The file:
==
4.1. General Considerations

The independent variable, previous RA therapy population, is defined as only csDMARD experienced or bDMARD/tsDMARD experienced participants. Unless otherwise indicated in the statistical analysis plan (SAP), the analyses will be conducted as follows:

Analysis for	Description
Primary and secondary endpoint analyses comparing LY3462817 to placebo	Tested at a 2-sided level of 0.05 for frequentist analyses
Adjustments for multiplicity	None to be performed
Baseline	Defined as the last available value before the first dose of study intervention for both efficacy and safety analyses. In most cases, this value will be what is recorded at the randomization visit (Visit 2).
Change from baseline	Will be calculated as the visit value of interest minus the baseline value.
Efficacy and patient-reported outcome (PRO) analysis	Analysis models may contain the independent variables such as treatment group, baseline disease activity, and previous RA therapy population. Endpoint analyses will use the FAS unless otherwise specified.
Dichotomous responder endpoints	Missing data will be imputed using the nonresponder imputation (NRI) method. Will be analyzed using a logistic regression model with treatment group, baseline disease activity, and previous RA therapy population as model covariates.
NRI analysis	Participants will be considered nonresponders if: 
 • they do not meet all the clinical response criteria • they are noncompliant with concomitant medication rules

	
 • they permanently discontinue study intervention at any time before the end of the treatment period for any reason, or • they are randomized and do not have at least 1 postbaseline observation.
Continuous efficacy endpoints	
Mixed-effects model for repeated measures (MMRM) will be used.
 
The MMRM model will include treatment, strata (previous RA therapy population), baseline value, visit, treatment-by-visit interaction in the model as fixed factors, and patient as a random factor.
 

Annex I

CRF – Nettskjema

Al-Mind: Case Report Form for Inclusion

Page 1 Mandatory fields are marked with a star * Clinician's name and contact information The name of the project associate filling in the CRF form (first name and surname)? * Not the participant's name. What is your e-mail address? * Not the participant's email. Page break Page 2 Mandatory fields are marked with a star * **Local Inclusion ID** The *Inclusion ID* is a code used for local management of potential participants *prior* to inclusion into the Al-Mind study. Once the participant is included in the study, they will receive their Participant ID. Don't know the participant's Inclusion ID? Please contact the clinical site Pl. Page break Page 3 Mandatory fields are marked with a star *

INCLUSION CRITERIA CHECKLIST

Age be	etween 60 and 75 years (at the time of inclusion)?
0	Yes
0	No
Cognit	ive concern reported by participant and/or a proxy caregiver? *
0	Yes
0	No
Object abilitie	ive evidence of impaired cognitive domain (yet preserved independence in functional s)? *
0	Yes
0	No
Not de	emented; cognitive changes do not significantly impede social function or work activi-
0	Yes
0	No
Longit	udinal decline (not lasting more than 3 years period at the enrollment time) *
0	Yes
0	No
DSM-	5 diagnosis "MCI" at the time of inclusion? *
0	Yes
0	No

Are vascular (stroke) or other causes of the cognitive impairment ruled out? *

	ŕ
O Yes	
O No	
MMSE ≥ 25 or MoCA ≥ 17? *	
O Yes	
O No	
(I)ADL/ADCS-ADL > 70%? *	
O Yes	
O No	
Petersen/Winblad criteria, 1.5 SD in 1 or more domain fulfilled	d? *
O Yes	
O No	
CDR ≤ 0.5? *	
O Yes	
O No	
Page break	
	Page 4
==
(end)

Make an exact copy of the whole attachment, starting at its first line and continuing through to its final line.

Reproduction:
4.1. General Considerations

The independent variable, previous RA therapy population, is defined as only csDMARD experienced or bDMARD/tsDMARD experienced participants. Unless otherwise indicated in the statistical analysis plan (SAP), the analyses will be conducted as follows:

Analysis for	Description
Primary and secondary endpoint analyses comparing LY3462817 to placebo	Tested at a 2-sided level of 0.05 for frequentist analyses
Adjustments for multiplicity	None to be performed
Baseline	Defined as the last available value before the first dose of study intervention for both efficacy and safety analyses. In most cases, this value will be what is recorded at the randomization visit (Visit 2).
Change from baseline	Will be calculated as the visit value of interest minus the baseline value.
Efficacy and patient-reported outcome (PRO) analysis	Analysis models may contain the independent variables such as treatment group, baseline disease activity, and previous RA therapy population. Endpoint analyses will use the FAS unless otherwise specified.
Dichotomous responder endpoints	Missing data will be imputed using the nonresponder imputation (NRI) method. Will be analyzed using a logistic regression model with treatment group, baseline disease activity, and previous RA therapy population as model covariates.
NRI analysis	Participants will be considered nonresponders if: 
 • they do not meet all the clinical response criteria • they are noncompliant with concomitant medication rules

	
 • they permanently discontinue study intervention at any time before the end of the treatment period for any reason, or • they are randomized and do not have at least 1 postbaseline observation.
Continuous efficacy endpoints	
Mixed-effects model for repeated measures (MMRM) will be used.
 
The MMRM model will include treatment, strata (previous RA therapy population), baseline value, visit, treatment-by-visit interaction in the model as fixed factors, and patient as a random factor.
 

Annex I

CRF – Nettskjema

Al-Mind: Case Report Form for Inclusion

Page 1 Mandatory fields are marked with a star * Clinician's name and contact information The name of the project associate filling in the CRF form (first name and surname)? * Not the participant's name. What is your e-mail address? * Not the participant's email. Page break Page 2 Mandatory fields are marked with a star * **Local Inclusion ID** The *Inclusion ID* is a code used for local management of potential participants *prior* to inclusion into the Al-Mind study. Once the participant is included in the study, they will receive their Participant ID. Don't know the participant's Inclusion ID? Please contact the clinical site Pl. Page break Page 3 Mandatory fields are marked with a star *

INCLUSION CRITERIA CHECKLIST

Age be	etween 60 and 75 years (at the time of inclusion)?
0	Yes
0	No
Cognit	ive concern reported by participant and/or a proxy caregiver? *
0	Yes
0	No
Object abilitie	ive evidence of impaired cognitive domain (yet preserved independence in functional s)? *
0	Yes
0	No
Not de	emented; cognitive changes do not significantly impede social function or work activi-
0	Yes
0	No
Longit	udinal decline (not lasting more than 3 years period at the enrollment time) *
0	Yes
0	No
DSM-	5 diagnosis "MCI" at the time of inclusion? *
0	Yes
0	No

Are vascular (stroke) or other causes of the cognitive impairment ruled out? *

	ŕ
O Yes	
O No	
MMSE ≥ 25 or MoCA ≥ 17? *	
O Yes	
O No	
(I)ADL/ADCS-ADL > 70%? *	
O Yes	
O No	
Petersen/Winblad criteria, 1.5 SD in 1 or more domain fulfilled	d? *
O Yes	
O No	
CDR ≤ 0.5? *	
O Yes	
O No	
Page break	
	Page 4